Leadership Design Alliance | Chicago Executive Coaching



I’m Still in Recovery

This blog sets the stage for a series of workshops I will be producing that address ideas and emotions from Oh My God – I’m a Victim of the Impostor Syndrome! to Can I Really Do What I Love AND Have Fun When I Retire?
In preparing workshop content, I’ve been reading lots of material and talking with colleagues and friends.   The stories shared over the years have helped me feel less isolated.  I’m not alone.  You’re not alone.   The book I’ve been enjoying lately is The Secret Thoughts of Successful Women by Valerie Young, Ed.D.  I encourage you to pick it up and give it a read.
As Valerie confesses, I too am a “recovering impostor”.  And with any “thing”, it is an ongoing journey to understand our past…own how that past shapes our perceptions….and claim the future we imagine for ourselves.
So today, let me simply share some of my story and then offer up a few tips that might help you launch your own journey. 
I have a performing arts background.  I am a classically trained vocalist – although my heart is and will always be in the blues.  And  I am an actor and director.  The blues and acting are the places where I could lose myself…and…find myself.  
As an artist, not every one of my performances received great reviews. No surprise, those less than stellar reviews could sting.  I had to shake off the stings….take what made sense and use it…and move on.  But it wasn’t always easy.  What if I really wasn’t that good?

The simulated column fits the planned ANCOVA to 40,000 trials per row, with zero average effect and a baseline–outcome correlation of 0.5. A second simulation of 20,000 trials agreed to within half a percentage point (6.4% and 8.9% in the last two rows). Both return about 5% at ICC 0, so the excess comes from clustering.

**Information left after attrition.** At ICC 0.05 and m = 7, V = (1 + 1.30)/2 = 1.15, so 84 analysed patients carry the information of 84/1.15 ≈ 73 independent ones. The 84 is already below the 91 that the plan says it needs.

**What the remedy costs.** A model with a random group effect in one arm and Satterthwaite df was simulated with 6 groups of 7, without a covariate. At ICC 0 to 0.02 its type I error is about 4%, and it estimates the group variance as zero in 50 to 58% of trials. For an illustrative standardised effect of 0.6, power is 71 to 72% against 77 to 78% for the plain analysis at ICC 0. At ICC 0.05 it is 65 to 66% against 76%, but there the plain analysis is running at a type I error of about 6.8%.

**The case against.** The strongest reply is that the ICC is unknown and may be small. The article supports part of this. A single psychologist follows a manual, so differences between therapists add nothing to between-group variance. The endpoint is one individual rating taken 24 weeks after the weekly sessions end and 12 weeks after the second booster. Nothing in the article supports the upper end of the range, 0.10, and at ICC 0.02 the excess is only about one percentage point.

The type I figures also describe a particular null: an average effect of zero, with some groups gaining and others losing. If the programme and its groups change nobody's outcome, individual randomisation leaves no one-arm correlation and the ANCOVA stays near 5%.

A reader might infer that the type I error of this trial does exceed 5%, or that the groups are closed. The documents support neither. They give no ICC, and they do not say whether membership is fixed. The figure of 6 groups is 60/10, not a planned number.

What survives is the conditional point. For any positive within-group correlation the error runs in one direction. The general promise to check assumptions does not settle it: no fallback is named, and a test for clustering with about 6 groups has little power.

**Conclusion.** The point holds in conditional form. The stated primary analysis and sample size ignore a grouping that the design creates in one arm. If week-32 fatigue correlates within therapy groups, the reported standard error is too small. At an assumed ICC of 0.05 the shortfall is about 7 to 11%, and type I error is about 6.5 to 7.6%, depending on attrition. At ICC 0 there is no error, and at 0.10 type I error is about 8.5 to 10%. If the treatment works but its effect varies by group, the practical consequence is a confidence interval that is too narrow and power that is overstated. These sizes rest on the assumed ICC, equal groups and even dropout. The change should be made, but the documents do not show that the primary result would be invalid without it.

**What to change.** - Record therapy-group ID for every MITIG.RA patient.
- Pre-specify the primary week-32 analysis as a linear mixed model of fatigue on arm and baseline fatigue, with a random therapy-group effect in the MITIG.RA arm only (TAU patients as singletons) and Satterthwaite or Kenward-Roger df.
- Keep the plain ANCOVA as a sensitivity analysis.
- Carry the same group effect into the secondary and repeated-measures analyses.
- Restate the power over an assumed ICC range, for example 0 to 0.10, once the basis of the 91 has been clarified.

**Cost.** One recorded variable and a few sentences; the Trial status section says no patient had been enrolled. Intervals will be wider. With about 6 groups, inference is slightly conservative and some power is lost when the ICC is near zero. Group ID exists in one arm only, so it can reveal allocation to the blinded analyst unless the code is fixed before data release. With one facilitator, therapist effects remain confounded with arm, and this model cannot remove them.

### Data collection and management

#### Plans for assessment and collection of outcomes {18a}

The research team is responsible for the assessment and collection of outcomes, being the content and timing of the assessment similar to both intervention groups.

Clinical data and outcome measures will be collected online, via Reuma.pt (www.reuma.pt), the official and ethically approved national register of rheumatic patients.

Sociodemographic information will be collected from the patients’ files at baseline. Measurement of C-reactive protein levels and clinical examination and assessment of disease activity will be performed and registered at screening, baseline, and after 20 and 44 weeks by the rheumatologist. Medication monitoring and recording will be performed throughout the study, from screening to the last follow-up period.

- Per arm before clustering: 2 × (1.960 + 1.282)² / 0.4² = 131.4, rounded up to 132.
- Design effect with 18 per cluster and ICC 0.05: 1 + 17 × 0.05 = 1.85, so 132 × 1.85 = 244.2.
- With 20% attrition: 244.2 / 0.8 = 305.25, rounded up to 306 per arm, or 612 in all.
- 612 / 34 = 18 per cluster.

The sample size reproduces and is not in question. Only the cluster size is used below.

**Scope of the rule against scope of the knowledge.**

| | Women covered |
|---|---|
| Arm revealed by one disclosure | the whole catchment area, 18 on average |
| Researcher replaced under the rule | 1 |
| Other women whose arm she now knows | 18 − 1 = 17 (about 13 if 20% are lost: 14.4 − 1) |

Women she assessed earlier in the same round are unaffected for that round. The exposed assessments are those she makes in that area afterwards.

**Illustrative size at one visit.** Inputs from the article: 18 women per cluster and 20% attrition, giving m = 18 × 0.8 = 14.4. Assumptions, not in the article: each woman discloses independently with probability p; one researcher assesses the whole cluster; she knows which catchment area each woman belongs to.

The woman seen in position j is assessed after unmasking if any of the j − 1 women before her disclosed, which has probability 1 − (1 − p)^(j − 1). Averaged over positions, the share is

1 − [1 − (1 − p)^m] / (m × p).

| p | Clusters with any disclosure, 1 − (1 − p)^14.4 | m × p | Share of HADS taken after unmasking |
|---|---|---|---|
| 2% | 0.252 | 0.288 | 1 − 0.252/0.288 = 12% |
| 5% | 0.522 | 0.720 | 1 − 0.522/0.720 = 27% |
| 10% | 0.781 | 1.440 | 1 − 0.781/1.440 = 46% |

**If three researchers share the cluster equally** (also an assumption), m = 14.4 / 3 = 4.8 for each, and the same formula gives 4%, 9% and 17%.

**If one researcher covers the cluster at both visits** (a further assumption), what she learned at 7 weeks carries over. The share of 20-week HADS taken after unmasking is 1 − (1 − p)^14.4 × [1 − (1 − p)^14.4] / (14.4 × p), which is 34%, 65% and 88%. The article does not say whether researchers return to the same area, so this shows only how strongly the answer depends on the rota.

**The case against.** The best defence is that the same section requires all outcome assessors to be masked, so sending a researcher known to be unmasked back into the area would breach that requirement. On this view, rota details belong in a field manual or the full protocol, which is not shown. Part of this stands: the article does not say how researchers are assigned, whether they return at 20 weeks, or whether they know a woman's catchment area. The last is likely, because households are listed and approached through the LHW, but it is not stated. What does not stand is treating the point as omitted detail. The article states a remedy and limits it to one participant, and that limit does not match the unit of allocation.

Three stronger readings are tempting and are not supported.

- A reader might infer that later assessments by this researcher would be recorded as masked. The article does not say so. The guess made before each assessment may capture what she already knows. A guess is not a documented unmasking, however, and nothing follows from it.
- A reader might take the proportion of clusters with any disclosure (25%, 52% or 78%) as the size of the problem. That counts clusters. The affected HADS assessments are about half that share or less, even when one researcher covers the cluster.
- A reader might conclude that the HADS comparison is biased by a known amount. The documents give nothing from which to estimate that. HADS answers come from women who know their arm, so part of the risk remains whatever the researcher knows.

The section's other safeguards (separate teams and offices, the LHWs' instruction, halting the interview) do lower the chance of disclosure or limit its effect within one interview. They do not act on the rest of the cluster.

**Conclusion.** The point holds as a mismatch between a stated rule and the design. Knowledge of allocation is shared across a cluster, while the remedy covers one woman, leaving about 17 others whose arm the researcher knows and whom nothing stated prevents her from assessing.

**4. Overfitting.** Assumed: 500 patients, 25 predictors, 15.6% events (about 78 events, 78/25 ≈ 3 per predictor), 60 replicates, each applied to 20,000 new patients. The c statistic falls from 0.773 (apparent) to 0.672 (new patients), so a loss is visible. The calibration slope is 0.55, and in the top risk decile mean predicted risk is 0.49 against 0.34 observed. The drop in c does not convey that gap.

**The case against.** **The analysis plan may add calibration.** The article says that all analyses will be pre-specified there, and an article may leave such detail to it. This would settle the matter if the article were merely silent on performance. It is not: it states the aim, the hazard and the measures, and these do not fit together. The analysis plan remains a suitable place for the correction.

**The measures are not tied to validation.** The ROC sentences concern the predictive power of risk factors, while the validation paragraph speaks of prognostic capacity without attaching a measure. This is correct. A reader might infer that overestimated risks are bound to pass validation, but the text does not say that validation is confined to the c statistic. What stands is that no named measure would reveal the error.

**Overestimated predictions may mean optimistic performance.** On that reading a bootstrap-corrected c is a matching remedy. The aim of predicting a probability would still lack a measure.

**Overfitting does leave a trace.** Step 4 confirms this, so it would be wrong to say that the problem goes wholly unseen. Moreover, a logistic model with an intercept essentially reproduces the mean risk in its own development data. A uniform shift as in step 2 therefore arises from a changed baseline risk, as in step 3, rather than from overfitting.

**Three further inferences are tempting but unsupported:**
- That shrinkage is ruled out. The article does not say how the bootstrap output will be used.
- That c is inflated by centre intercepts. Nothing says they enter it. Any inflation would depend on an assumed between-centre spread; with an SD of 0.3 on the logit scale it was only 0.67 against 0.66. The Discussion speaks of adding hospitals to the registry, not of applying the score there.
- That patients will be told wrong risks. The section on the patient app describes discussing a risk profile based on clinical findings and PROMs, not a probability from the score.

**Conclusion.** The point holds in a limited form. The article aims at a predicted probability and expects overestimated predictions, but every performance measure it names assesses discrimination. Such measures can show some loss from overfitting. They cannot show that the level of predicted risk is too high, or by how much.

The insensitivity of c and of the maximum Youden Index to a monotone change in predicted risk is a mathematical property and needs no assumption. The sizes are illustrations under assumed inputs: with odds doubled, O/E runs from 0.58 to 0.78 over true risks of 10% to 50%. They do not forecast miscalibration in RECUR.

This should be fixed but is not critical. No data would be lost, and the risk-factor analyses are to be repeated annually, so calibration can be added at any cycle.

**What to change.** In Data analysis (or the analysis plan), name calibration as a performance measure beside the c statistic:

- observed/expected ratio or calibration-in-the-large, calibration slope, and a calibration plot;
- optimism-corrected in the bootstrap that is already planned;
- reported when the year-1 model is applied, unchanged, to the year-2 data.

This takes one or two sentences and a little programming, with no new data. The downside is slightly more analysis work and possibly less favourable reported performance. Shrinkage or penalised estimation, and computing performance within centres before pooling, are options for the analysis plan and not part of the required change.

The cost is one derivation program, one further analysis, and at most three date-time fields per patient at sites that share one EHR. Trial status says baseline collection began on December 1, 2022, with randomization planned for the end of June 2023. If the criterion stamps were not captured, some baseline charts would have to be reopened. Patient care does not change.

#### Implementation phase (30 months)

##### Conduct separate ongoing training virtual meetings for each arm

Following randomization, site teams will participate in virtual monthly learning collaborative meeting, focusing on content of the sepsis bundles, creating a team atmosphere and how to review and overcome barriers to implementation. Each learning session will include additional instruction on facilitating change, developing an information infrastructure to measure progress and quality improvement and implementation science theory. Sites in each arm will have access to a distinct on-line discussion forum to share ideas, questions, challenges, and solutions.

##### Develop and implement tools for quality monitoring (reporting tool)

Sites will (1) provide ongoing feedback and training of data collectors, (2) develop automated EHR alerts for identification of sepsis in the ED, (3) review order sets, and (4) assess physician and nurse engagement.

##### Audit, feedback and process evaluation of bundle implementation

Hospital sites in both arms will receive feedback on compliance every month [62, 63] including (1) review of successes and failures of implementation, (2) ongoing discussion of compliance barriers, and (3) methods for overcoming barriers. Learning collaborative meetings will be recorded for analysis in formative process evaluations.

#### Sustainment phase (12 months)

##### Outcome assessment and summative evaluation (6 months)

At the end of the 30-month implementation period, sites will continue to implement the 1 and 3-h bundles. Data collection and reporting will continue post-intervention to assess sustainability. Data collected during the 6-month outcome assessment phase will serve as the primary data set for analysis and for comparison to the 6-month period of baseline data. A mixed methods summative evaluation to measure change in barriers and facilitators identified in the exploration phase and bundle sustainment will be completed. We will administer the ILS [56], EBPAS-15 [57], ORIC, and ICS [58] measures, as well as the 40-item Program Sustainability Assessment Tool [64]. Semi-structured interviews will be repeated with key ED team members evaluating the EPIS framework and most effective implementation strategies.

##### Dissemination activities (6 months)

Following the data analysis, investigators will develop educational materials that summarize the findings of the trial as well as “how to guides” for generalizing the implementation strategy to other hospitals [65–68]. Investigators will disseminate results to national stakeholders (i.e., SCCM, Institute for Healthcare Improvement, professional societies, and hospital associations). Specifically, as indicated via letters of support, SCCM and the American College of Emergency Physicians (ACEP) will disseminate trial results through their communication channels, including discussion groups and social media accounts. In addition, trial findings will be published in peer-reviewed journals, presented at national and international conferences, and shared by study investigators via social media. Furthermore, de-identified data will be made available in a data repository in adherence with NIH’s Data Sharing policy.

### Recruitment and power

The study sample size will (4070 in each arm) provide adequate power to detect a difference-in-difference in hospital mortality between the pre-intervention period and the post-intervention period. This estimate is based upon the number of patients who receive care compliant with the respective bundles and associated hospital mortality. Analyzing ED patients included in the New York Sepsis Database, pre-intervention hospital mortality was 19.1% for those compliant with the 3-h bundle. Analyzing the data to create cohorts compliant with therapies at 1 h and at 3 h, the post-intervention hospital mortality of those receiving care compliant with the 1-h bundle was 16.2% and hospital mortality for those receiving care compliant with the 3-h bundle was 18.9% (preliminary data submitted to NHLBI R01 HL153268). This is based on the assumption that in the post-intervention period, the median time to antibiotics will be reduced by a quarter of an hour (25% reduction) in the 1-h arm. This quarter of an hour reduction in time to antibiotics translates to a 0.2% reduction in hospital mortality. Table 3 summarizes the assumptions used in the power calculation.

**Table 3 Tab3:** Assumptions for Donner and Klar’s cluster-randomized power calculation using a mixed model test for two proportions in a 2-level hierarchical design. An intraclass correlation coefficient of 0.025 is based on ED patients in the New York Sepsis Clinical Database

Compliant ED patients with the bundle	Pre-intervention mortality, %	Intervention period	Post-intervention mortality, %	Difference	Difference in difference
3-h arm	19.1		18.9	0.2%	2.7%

However…there is an up side! There always is!  My creative outlets DID give me space to reflect – explore – and even sometimes hide when getting lost in a character or a song offered more support than what I could find out in the world. And yes – I was good!  I wasn’t an impostor!
That was many years ago.  I don’t perform anymore.  I prefer being behind a camera.  Today I get to be an artist in a suit.  My creativity has led me to launching businesses.  I have raised two of the most amazing daughters who humble me with their hearts. I’ve  had the opportunity to embrace a blended a family that has blessed me with more joy than any one heart can hold.  And I have loved a man who makes me laugh every day.  The bumpy journey was worth it.
So, from me to you – a few tips I’ve learned along the way.

  • Practice reflecting and understanding why you feel the way you feel. You’re not responsible for your first thought…it comes from things said or done to you a long time ago.  HOWEVER, you ARE responsible for your second thought.  Practice getting to that next thought….OFTEN.


  • Even when it’s tough, find a mantra that helps you weave your way back to yourself.  When things start churning for me, I breathe and repeat to myself at least 3 times – Let Go.  Let Be.


  • Write down those magnificent moments of profound realization – those moments when you realize you’re holding on to something that isn’t yours to own.   In writing it down, you will discipline yourself to intentionally raise your self-awareness.  In writing it down you can make a conscious choice to continue to own the thought and feeling that no longer serves you…or to let it go. 


  • Talk with your friends about this journey.  Share your stories and experiences.  Uncover the triggers that undermine YOU.  Learn from each other.  Become a new tribe of self-believers. 

Oh – by the way – every now and again, I need to remind myself I am good at what I do.  I am not an impostor.  I’m still in recovery.



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